We need to build solar parks only when there are no more square meters left on the rooftops, writes Mikhail Lifshitz, co-owner of Russia-based JSC Rotec
The introduction of new construction materials will allow us to return to the principle – “We shall build solar parks when the roofs run out.”
Image: DAS Energy
According to current trends, this build out will likely occur via the erection of large-scale power plants, resulting in 3,600 hectares of land occupied by bulky metal structures, weighing over 63,000 tons. There is also the future dismantling of all these facilities to take into account, which will be deployed outside the city infrastructure, in the fields.
However, in Russia, more than 70% of buildings have flat roofs. This fact raises the question of their more efficient use, considering that modern solar modules can be installed at almost any angle, including on vertical surfaces.
The roof and surfaces of buildings are themselves man-made structural elements already, allowing us to:
Even a preliminary analysis of the existing structural elements, such as the Ikea, Auchan or Spar store roofs reveals that the roofs of factories, power plants and enterprises can provide a huge area for the location of solar modules. The use of such existing spaces will not require new power networks, and power transmission losses will be virtually eliminated.
You can carry out a simple calculation: Today in Russia, 92 Leroy Merlin stores have been built, and the area of these hypermarkets starts from 10,000 m². Taking into account various technical constructions, that leaves 8,000 m² of roof surface on which a solar farm could be mounted.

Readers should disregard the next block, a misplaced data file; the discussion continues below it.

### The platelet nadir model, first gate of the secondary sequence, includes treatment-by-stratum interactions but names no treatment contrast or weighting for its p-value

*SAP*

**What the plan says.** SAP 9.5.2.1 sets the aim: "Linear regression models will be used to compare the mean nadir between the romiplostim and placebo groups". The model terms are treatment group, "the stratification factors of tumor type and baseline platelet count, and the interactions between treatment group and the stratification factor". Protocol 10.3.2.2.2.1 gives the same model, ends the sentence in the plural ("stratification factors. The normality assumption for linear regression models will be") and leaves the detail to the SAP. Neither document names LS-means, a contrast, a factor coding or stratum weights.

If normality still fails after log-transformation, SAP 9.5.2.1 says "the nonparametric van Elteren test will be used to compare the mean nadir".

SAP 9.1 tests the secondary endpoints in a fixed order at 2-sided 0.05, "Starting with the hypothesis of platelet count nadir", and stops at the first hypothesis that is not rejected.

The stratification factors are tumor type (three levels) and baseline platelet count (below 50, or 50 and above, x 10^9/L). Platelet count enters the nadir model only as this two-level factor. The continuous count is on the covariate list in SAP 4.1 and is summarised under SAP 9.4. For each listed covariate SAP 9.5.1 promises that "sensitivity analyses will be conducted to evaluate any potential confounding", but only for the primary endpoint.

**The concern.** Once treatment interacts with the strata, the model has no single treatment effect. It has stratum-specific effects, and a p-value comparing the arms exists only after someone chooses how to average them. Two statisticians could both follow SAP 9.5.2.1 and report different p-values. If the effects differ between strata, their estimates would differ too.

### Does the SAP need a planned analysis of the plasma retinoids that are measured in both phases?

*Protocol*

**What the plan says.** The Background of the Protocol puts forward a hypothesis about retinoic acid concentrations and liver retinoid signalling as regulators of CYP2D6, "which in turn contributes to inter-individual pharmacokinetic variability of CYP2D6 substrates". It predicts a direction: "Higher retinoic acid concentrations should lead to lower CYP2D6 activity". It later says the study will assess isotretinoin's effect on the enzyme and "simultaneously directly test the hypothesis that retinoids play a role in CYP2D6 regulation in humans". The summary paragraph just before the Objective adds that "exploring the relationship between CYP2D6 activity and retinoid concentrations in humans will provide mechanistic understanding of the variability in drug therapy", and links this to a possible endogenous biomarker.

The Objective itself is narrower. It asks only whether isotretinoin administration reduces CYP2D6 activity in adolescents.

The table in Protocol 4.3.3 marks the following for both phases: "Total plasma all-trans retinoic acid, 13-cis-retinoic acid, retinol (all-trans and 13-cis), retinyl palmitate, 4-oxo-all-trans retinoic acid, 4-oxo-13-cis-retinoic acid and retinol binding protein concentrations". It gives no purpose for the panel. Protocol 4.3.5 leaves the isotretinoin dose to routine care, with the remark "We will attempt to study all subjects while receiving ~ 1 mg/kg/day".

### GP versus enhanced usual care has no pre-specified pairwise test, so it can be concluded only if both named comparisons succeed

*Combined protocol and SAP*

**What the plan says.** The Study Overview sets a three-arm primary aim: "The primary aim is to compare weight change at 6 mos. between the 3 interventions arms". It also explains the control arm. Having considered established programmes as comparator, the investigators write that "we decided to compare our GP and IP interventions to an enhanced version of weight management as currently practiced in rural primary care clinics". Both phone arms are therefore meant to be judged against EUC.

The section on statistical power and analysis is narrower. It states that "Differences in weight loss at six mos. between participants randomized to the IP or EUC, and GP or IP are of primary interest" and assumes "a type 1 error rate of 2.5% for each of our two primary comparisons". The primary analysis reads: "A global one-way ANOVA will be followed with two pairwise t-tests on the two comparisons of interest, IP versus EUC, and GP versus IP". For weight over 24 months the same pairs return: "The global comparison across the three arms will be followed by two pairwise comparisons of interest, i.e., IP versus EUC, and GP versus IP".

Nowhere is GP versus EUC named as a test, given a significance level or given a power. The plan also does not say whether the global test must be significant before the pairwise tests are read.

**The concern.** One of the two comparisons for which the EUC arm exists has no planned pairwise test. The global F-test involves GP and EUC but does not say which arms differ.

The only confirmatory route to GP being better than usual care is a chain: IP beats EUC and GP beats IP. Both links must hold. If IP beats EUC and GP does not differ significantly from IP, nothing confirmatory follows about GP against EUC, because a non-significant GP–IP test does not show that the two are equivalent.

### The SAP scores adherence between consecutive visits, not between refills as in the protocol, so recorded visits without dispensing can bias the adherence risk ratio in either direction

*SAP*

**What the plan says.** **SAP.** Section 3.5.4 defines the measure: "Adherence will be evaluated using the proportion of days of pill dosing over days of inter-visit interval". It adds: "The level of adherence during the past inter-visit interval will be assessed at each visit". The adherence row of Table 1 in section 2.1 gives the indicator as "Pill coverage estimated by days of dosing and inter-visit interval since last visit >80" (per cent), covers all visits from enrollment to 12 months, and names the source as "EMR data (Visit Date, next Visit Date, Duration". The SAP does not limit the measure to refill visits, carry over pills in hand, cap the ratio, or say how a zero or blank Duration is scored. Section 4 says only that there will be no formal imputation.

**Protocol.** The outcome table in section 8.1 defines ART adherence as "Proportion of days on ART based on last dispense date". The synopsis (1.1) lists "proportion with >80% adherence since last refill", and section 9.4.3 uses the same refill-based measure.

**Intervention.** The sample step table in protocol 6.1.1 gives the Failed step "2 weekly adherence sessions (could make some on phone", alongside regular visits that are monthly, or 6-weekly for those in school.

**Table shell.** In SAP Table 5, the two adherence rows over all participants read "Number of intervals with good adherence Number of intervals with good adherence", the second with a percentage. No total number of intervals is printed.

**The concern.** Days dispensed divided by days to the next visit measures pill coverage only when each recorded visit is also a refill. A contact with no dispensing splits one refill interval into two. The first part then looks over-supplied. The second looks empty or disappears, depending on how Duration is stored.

Overall, there are 736,000 m², on which, taking into account the average Russian level of insolation, more than 117 MW of peak power could be generated. This is comparable to a real gas turbine installation. But in the case of solar modules, you do not need to pay for fuel, network losses and the expensive maintenance of heavy equipment.
Time for a material change?
While it makes sense to install solar on rooftops and facades, the roll out is impeded today by both the industry’s inertness and the current technological features of solar panels.
The first industrial module consisted of two pieces of glass with silicon cells between them, an aluminum frame and a current connection. Therefore, gigawatt-scale factories dragged in with them producers of aluminum, glass and components, and a banking system providing loans with a 25-year guarantee for solar modules. An entire industry has emerged, which has become slow and unreceptive to technological innovations.
Cell performance keeps increasing gradually, but constantly. However, for 30 years, the structural element itself has not changed – solar panels made using glass have a narrow range of placement angle relative to the sun, in particular, because glass reflects sunlight strongly and glare-free glass is too expensive.
When the required angle of inclination is reached and the whole structure is placed on the roof, it is necessary to provide a ballast section that guarantees the stability of the entire system against wind load. Designed according to European standards, the construction with modules and ballast section will lead to additional pressure on the roof of about 180 kg per square meter, which of course was not considered when areal roofs were designed. When installing such systems, damaging the roofing membrane’s integrity is inevitable, for instance.